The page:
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Marc

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Marc last won the day on January 20

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  1. The issue isn't the termites, it's that the stumps will eventually decay. When they do, something, somewhere beneath the home will lose the support they once provided. Get the stumps out...by hand if necessary. I've done it before.
  2. I have one. Same problem. I hook it into my cigarette lighter outlet when I leave home for an inspection. It's the only way I can depend on it.
  3. KW is a unit of power. KVA is a calculation, equal to amperage multiplied by voltage. The two are the same when no reactive currents are present. There are two types of reactive currents: Inductive and capacitive. Motors and transformers are two of the most common sources of inductive currents. Capacitors create capacitive currents. The only energy transfer inherent in reactive currents are the I square R losses in the conductors. Utilities hate reactive power in their power lines because the I square R losses cost them money. They sometimes penalize users with large motor loads because motors create so much reactive currents. Long ago, utilities would create capacitive currents using 'over excited (field windings were deliberately over driven)' synchronous motors to create capacitive currents, which reduced the inductive currents in the power lines. Reactive power is actually power that is echoed back and forth between source and load with no net transfer of power actually taking place. Doug S, I'd suggest investing in a 3 phase power meter. Takes only a few seconds to connect it and it will show you the actual load. I have a handheld model laying around in my shop somewhere. Must be older than I am. It's about the size of a large clamp-on meter but has 3 leads coming out of it to connect to the lines.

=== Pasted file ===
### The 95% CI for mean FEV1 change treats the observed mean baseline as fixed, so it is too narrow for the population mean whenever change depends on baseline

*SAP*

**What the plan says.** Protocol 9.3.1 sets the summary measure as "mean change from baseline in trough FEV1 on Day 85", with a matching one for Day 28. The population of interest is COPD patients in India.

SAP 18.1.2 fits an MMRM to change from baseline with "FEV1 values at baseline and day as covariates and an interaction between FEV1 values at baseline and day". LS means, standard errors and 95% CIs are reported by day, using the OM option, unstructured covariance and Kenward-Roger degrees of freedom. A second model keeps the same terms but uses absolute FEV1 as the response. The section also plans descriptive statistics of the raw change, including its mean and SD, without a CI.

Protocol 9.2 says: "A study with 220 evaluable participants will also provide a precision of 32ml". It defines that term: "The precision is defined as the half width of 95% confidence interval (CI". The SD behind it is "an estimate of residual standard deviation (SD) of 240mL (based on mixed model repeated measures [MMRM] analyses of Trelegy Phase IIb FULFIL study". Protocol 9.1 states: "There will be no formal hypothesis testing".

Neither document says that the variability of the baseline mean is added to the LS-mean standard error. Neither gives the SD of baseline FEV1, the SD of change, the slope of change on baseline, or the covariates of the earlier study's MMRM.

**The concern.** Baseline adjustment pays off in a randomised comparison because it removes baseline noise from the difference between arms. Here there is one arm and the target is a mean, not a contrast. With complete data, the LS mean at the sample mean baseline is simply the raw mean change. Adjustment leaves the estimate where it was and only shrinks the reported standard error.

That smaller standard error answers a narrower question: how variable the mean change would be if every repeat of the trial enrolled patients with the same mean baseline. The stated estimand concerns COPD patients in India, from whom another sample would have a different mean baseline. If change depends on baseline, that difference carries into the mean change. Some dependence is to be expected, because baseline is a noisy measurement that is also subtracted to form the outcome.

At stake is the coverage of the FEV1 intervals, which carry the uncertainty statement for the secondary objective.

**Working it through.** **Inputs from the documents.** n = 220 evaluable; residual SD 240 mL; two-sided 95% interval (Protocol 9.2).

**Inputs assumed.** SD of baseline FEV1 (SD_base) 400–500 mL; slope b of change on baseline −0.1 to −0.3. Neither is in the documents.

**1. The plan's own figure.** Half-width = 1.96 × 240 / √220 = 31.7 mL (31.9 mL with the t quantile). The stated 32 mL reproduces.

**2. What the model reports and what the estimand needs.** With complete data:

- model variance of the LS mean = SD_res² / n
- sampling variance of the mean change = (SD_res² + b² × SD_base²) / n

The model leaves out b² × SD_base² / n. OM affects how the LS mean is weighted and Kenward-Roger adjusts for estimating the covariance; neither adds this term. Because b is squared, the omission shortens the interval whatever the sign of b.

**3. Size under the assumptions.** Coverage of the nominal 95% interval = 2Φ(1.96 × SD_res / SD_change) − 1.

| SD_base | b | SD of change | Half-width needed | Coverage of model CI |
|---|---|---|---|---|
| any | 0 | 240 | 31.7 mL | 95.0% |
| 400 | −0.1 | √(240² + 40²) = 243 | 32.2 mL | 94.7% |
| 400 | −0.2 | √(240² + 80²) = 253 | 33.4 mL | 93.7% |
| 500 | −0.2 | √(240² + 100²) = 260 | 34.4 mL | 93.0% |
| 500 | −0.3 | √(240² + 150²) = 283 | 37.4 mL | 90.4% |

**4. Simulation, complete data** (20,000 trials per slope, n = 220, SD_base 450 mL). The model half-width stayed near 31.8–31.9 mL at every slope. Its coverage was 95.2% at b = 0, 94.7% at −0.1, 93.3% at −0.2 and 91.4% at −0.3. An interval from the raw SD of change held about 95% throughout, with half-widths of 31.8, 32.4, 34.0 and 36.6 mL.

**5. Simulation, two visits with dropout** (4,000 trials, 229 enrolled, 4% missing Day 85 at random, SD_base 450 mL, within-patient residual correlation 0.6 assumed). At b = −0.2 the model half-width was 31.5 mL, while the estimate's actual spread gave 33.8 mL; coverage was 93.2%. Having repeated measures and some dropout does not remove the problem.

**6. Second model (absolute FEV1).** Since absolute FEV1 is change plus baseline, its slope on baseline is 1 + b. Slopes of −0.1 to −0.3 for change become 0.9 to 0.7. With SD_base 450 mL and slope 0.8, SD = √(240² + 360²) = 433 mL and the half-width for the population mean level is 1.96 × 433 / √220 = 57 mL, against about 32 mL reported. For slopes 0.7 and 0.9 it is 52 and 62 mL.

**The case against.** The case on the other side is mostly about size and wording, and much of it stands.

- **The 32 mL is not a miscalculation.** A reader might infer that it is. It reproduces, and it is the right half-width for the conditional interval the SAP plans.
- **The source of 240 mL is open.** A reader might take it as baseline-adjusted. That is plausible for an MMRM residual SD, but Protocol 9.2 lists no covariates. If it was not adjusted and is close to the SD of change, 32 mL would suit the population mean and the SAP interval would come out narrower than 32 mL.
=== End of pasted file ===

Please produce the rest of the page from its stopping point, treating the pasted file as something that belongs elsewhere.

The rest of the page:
4. If you've inductive loads, or loads that have a duty cycle, that method would not be advisable. The generator size is selected using VA demands. The engine HP is selected by using wattage demands.
  5. When someone knows as much as you do, nerdy is good. Keep it up. BTW, which edition has the 'multiwire' definition? All I have is the 2008 and it doesn't have it.
  6. No, it shouldn't. Maybe the GFCI breaker is simply doing it's job. Maybe there is leakage. Takes only about 5/1000 of an amp to trip it. Pull out the 1st receptacle in the string. Leave it connected but, at that point, disconnect the rest of the string then try again. See if it trips. If you're removing power from the bus, reset the GFCI breaker after the bus is live.
  7. By 'reverse jam function' did you mean 'reversing feature'? https://www.dasma.com/PDF/Publications/Brochures/maintenance.pdf
  8. Much better. Still a touch of Salvador Dali to it, unless those tiles are flexible - lower left corner of drain.
  9. Effective wall design for heat and moisture management is on the frontier in an environment as severe as yours, I believe. Perhaps SIPs (structural insulated panels) would be a better choice.
  10. I don't get what's going on in this photo. There's Herringbone, a rectangle and a triangle.
  11. What did the gas bill do? Go up or down?
  12. I could go without wearing any pants at all. Got a picture somewhere. I'll find it.
  13. Likewise Mike. Excellent presentation, BTW.
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